A systemic aversion to risk. Investors don’t like risk. Customers don’t like risk. Potential employees don’t like risk. In order to succeed, startup founders must find the right way to either de-risk their business or to demonstrate their ability to mitigate risk. Investors want to see revenue and traction and a working business model. Customers want to see proven platforms and solutions that others have already proven that they work. Teams want to have confidence that the company won’t just go broke and lay everyone off tomorrow. As a founder, your biggest challenge is the fact that everyone is afraid of risk – and by default – start-ups are risky.

What’s the role of accelerators and incubators today and going forward?

There are over 300 accelerator and incubator programs in London. And they are dying. There are so many programs that it becomes harder and harder to fill a cohort with quality start-ups. My feeling is that we will see the accelerator and incubator programs of today fade away. There is another related trend that hints towards the future: Large corporates are shutting down their innovation programs. After 3 years of heavy investment in innovation teams and programs and agencies with little or no returns, big companies are shutting these programs down. The new-new thing is in-house incubators. More and more large corporates are engaging with startups in their sector looking for companies who will ultimately disrupt them. If a large corporate can spot an opportunity early enough they can either buy the start-up or they can change their organization to survive the disruption. Also, by putting individual team members of corporates alongside start-ups there exists an opportunity for cultural change on the company side and invaluable mentoring on the side of the startup. The future of incubators and accelerators is that they become programs within large corporates – and free standing accelerators go away.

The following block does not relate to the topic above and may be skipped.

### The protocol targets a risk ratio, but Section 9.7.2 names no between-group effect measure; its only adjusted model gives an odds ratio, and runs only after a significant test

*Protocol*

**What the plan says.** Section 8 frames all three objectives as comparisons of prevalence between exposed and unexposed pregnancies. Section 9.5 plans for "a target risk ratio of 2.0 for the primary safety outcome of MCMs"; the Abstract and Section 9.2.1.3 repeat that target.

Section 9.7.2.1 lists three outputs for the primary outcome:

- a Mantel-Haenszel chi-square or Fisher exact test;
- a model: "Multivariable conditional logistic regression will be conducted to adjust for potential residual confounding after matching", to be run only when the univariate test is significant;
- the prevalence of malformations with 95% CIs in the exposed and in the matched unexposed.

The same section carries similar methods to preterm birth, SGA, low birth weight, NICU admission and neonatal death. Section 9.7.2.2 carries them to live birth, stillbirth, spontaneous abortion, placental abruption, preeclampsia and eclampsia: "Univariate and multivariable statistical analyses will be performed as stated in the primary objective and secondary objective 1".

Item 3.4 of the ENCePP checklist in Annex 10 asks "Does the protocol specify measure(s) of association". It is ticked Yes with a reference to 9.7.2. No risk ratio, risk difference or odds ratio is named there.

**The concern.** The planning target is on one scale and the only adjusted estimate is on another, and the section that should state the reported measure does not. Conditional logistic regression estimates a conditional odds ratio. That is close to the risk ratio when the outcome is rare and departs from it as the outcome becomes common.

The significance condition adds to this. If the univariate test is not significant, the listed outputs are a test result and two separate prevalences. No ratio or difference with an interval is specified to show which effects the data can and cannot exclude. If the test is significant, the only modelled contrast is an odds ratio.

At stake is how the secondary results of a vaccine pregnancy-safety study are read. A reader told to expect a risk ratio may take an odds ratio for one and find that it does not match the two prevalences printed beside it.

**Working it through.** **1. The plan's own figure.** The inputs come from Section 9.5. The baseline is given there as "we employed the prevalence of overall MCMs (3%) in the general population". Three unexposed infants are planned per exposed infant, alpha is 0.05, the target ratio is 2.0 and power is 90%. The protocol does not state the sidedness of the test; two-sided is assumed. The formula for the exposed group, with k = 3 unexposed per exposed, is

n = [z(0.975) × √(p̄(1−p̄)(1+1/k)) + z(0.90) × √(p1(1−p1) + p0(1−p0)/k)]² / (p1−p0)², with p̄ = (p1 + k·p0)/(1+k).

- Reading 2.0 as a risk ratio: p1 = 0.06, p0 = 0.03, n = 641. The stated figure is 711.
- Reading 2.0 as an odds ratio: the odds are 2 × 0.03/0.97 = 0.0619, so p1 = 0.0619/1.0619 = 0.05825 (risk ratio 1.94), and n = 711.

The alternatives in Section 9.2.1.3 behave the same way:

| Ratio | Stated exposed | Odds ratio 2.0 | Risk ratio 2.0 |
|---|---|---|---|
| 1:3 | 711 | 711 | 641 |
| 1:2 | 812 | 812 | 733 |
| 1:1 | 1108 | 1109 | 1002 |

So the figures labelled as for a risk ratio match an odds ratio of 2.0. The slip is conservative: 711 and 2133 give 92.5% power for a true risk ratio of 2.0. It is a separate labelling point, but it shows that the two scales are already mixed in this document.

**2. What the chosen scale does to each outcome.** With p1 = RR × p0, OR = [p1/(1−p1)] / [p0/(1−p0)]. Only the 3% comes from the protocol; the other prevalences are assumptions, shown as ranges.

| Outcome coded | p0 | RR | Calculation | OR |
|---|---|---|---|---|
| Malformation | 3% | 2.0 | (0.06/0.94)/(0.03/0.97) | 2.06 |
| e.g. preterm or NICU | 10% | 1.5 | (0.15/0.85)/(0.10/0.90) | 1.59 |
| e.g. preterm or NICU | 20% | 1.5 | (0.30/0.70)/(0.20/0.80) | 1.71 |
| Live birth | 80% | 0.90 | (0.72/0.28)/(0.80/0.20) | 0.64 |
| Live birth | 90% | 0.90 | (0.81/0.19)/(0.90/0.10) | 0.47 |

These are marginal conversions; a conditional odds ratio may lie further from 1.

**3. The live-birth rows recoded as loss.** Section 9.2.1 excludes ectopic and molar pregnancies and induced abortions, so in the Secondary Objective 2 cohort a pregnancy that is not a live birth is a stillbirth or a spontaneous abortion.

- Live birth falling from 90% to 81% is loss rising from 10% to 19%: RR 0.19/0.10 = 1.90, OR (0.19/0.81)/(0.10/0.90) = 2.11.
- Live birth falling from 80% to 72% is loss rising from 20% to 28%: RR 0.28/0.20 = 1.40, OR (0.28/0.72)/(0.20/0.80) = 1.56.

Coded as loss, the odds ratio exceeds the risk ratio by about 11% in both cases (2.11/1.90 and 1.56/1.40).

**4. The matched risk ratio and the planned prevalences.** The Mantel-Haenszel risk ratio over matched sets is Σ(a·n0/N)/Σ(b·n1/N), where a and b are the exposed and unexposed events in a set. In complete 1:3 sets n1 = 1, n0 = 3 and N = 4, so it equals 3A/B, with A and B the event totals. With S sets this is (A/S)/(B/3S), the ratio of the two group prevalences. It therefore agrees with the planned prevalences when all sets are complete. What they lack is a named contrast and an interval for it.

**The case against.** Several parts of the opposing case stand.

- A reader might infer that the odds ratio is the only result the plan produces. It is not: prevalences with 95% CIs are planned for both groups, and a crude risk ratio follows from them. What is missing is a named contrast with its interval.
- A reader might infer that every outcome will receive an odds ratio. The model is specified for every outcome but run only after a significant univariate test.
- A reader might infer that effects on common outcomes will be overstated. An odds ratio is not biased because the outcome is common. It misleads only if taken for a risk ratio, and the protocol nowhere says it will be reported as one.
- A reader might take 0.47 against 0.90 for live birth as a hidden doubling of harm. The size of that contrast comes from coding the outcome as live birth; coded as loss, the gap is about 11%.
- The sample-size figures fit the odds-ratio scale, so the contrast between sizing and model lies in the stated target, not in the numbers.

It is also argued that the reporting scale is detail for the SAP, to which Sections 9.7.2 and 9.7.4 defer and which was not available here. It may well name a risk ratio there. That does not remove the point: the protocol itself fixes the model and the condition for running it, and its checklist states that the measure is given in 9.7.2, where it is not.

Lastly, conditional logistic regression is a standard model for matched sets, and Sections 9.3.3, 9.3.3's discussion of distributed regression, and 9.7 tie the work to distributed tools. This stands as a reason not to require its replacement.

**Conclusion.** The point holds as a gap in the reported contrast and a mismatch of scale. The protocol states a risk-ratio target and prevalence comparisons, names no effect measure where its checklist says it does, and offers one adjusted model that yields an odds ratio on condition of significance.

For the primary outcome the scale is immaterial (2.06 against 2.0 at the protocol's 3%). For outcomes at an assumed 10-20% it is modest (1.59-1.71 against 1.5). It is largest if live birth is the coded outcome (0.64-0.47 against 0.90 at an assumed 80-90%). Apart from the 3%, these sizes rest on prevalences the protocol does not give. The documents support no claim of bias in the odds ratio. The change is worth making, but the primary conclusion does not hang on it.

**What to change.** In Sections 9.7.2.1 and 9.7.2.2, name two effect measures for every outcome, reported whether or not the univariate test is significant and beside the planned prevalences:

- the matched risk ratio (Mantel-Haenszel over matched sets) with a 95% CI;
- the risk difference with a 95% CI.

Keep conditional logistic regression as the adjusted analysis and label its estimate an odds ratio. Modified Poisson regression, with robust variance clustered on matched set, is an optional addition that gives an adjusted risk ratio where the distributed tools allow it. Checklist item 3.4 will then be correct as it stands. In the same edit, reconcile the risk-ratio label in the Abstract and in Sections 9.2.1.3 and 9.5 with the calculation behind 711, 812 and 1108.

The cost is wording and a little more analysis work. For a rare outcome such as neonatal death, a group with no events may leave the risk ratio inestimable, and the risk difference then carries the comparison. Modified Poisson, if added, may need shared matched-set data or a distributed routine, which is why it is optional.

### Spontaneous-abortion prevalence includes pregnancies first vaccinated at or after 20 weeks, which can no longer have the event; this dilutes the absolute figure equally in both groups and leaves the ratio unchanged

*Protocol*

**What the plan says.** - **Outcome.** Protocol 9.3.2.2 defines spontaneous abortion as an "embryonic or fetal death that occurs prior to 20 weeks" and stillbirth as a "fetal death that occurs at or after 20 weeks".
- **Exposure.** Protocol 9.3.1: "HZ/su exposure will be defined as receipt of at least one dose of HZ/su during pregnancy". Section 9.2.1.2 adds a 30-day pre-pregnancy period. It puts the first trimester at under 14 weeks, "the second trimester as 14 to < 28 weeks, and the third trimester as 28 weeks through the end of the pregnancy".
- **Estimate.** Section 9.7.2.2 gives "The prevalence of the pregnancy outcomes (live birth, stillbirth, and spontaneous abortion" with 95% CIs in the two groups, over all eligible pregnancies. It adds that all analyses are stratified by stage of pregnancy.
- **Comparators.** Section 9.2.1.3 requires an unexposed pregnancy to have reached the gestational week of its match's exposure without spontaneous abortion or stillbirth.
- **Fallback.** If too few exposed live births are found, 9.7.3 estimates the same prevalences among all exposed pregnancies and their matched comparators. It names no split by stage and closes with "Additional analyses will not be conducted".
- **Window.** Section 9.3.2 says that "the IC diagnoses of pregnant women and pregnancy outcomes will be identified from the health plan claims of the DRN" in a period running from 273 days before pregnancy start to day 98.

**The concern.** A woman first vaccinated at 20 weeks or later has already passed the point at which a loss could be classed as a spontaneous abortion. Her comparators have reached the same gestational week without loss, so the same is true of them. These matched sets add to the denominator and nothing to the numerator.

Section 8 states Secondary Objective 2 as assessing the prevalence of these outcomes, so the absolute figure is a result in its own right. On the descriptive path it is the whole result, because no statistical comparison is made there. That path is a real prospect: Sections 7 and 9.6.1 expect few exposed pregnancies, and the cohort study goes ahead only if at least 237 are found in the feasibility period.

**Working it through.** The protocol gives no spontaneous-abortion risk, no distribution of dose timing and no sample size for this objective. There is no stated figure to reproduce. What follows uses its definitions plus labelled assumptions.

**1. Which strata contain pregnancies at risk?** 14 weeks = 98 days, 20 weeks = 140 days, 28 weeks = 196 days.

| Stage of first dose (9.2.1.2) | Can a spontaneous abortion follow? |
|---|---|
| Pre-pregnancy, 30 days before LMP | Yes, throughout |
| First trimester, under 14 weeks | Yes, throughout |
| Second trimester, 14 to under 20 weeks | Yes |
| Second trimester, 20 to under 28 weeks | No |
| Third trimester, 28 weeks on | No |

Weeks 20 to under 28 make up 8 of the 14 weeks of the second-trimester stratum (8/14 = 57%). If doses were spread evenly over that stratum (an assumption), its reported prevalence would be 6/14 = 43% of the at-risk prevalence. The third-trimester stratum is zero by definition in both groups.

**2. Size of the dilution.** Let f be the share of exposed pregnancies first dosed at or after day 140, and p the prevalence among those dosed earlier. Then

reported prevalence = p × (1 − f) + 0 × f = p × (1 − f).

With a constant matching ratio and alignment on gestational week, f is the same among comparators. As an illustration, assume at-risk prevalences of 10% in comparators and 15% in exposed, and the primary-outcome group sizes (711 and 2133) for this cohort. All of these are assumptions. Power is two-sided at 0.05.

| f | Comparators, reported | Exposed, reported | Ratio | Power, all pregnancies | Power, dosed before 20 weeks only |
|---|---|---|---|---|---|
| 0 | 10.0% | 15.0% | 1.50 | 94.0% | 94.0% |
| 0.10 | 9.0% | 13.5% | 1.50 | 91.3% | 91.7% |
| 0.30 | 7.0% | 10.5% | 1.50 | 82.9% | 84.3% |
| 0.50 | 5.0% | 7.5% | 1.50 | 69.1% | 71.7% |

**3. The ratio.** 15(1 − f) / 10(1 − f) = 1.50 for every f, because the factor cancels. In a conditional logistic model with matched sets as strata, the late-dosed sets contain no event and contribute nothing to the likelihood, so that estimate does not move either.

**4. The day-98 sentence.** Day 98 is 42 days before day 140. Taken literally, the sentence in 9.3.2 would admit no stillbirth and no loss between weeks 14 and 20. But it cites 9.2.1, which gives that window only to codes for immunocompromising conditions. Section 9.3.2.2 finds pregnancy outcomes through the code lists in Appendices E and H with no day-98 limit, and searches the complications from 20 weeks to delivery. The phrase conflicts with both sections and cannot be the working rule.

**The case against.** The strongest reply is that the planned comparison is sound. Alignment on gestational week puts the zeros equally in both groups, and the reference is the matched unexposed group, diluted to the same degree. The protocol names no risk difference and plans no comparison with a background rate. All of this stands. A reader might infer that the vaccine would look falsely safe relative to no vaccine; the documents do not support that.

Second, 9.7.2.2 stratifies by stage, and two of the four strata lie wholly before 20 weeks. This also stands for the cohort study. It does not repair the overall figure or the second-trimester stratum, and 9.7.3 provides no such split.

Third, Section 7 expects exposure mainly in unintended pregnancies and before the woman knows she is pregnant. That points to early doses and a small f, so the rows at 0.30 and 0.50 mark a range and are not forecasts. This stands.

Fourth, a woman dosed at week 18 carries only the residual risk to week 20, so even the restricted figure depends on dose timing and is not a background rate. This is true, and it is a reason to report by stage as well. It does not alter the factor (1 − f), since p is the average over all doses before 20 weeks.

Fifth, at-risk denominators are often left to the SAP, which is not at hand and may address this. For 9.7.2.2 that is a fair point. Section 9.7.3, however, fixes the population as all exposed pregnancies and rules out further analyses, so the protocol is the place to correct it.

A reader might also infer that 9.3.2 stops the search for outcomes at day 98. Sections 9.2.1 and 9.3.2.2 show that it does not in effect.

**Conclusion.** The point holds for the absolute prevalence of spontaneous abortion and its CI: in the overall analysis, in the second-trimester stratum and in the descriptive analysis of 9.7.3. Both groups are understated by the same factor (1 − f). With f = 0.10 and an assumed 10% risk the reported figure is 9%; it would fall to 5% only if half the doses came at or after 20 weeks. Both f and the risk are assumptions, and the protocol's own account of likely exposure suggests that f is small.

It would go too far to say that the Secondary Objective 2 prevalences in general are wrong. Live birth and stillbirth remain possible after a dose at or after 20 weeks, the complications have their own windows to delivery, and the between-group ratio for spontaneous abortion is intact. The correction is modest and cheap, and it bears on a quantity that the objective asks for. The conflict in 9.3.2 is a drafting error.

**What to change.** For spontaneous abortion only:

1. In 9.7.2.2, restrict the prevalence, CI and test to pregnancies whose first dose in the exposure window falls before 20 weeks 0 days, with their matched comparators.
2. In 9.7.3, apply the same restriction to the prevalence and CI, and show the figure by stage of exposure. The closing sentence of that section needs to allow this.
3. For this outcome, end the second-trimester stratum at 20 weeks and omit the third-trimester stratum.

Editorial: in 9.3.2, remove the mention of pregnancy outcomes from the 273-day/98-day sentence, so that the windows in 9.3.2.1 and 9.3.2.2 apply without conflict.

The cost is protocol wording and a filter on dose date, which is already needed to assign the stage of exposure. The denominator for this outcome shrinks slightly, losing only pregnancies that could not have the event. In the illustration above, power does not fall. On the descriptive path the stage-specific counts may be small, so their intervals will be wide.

What is the best team composition for a startup?

The minimum team for a startup is two co-founders: One commercial and one product/service. In the very early days, it is best to outsource as much of the development and design as you can (beyond what the 2 person team can do themselves). If you hire developers, designers and more too early there will come a time when they have nothing to do. The dev team stops while the marketing team engages and then the marketing team stops while the dev team catches up. It’s only when the product market fit has been validated and the cycle of build-test-learn becomes continuous that you should hire full-time extended teams. One other specific role that should be on your team is a “sector specialist”. If your main USP is the use of big data or AI/ML or genetic manipulation – then you really need to have a dedicated individual on the team to back up your ability to deliver.

What’s the number one problem startups have with their pitch decks?